The adjustment that happens after having kids happens to everyone who has kids.  You know it will happen, but it’s still surprising when it does. But sometimes it forces us to face things that were not working.  We stopped taking jobs – either self-assigned or asked for by others – that didn’t pay or didn’t have at least some small stipend or grant attached to it. It forced us to professionalize in that way. I used to be a floral designer.  Now I rarely take a job because the cost of childcare is the same as what I would bring in. Instead I do web design more professionally now, where I can work less for more money.

I’m pregnant again and am looking forward to and dreading the phase that will come this fall, so this topic is close to my mind.  But before that happens, Oliver and I want to announce our call for nominations for the next Present Prize – to be given to someone balancing a creative practice and parenthood.  The money we give away might be enough for a month of daycare, for some on-demand childcare, or for whatever else the parent in question needs. Let’s reward someone for making the time, for playing the long game, for proving it can be done, for taking a break or taking it slow for a while, for being selfish while at the same time giving all of themselves, and for setting the example for their kids that balance is possible – you just have to work at it. Because in the end, family matters.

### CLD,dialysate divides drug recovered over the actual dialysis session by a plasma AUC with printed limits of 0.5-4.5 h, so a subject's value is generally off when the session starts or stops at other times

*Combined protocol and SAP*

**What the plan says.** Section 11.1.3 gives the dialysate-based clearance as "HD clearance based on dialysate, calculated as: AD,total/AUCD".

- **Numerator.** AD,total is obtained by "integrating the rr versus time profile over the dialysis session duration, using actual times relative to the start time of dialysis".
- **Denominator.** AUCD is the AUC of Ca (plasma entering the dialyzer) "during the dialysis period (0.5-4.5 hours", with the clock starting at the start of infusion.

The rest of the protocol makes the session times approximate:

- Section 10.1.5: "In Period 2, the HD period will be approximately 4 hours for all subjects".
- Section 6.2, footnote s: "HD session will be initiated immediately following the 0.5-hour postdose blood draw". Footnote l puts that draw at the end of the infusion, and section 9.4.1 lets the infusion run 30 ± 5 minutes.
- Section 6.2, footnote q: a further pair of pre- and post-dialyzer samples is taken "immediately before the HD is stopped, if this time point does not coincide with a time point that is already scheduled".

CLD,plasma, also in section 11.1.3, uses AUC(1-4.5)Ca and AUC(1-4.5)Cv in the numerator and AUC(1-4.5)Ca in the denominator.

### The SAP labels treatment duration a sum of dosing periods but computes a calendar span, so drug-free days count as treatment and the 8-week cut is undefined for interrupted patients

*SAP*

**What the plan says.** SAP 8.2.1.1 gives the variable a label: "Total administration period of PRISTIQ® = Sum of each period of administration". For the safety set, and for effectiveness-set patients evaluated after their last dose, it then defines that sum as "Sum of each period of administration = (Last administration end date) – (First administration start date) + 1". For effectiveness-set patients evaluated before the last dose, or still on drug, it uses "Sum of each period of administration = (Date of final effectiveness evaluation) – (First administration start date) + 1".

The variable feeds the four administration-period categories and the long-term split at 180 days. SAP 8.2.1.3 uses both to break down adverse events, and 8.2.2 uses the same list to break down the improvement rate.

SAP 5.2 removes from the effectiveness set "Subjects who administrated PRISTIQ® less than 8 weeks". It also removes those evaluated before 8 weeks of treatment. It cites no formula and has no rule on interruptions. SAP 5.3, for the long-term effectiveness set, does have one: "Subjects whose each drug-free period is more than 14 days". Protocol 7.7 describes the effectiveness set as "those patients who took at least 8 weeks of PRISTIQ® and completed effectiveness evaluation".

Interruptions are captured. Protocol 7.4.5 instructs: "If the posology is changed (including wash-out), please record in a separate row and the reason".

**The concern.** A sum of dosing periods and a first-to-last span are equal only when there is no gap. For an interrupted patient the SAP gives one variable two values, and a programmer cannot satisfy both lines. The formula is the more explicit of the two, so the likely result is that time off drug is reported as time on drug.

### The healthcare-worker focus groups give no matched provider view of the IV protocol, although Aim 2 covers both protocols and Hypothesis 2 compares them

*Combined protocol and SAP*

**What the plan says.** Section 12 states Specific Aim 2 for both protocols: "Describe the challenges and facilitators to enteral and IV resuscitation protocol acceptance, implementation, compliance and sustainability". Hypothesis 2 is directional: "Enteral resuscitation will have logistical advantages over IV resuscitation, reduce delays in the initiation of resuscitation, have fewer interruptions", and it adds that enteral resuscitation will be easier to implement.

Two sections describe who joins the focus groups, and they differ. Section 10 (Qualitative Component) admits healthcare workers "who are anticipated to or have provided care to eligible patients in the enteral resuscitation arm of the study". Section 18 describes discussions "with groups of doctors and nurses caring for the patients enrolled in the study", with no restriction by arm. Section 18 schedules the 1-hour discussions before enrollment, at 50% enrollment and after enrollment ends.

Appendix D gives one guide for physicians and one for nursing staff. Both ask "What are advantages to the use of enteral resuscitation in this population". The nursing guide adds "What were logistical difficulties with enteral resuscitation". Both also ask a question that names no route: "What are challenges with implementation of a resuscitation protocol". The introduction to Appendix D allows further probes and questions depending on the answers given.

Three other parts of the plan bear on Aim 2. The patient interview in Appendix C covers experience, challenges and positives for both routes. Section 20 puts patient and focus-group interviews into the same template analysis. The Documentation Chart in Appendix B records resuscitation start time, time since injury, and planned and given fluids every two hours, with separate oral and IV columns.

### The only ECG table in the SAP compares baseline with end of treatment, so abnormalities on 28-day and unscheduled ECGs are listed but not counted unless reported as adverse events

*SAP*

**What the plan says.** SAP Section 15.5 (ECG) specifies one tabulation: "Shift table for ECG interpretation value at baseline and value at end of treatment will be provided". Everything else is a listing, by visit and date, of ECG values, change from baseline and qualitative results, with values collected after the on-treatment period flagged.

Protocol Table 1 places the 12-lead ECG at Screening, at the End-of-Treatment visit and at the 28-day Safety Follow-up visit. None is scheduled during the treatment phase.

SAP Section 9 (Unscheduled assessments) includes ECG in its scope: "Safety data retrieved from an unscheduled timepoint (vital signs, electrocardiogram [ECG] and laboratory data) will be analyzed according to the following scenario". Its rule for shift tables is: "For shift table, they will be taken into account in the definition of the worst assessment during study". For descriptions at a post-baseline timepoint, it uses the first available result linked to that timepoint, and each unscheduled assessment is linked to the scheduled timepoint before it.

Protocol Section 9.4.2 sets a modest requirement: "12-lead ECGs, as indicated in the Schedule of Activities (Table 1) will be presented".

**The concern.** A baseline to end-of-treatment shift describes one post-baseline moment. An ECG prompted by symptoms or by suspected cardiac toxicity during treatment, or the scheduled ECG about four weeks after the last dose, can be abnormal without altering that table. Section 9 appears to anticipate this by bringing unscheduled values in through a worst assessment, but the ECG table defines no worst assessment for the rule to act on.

If you are a current web hosting client, nominate up to three parents pursuing a creative practice.  Include their name and some sort of contact info (preferably email). Email your nominations here.

If you think this is a good idea and want to both contribute to the prize and nominate some people, go here to Buy in.


Additional Resources for Parents:

Cultural ReProducers - an evolving group of active cultural workers who are also parents – has compiled a great list of Resources for parent cultural workers  that includes grants, publications, and parent friendly residency programs.


No Justice, No Service!

Join local artists, educators, unions, activists and workers to celebrate the recent excitement and organizing success of Adjuncts at SFAI, CCA, St. Mary’s College, Mills, Dominican University!

Performances! Installations! Speak-outs! Readings! Food! Art! Books! Socializing! Community-building! Help cultivate a cultural front for ongoing activism in arts, education, work and life.

We’ll be there begging people to fill out surveys for Compensation Foundation and trying to show some stats through live action visualizations. We’ll see how that goes. :)

Sunday, March 8 at 3:00pm
2948 16th Street
San Francisco, CA 94103

Participating artists, adjuncts, workers, groups, organizers, cooks, beer-makers and people include:
MC: Irina Contreras
Cara Emily Levine
Danielle Wright
Carrie Hott
Congratulations Pine Tree Podcast (Kate Rhoades, Maysoun Wazwaz)
Jessica Tully
Jessica Lawless
Christian Schoff-Nagler
Jennie Smith-Camejo
David Buuck
Stephanie Young
Ann Schnake
Compensation Foundation 
SEIU Local 1021
Give Me Cred!
Peak Agency
La Pocha Nostra
Kristi Holohan
Lauren C Elder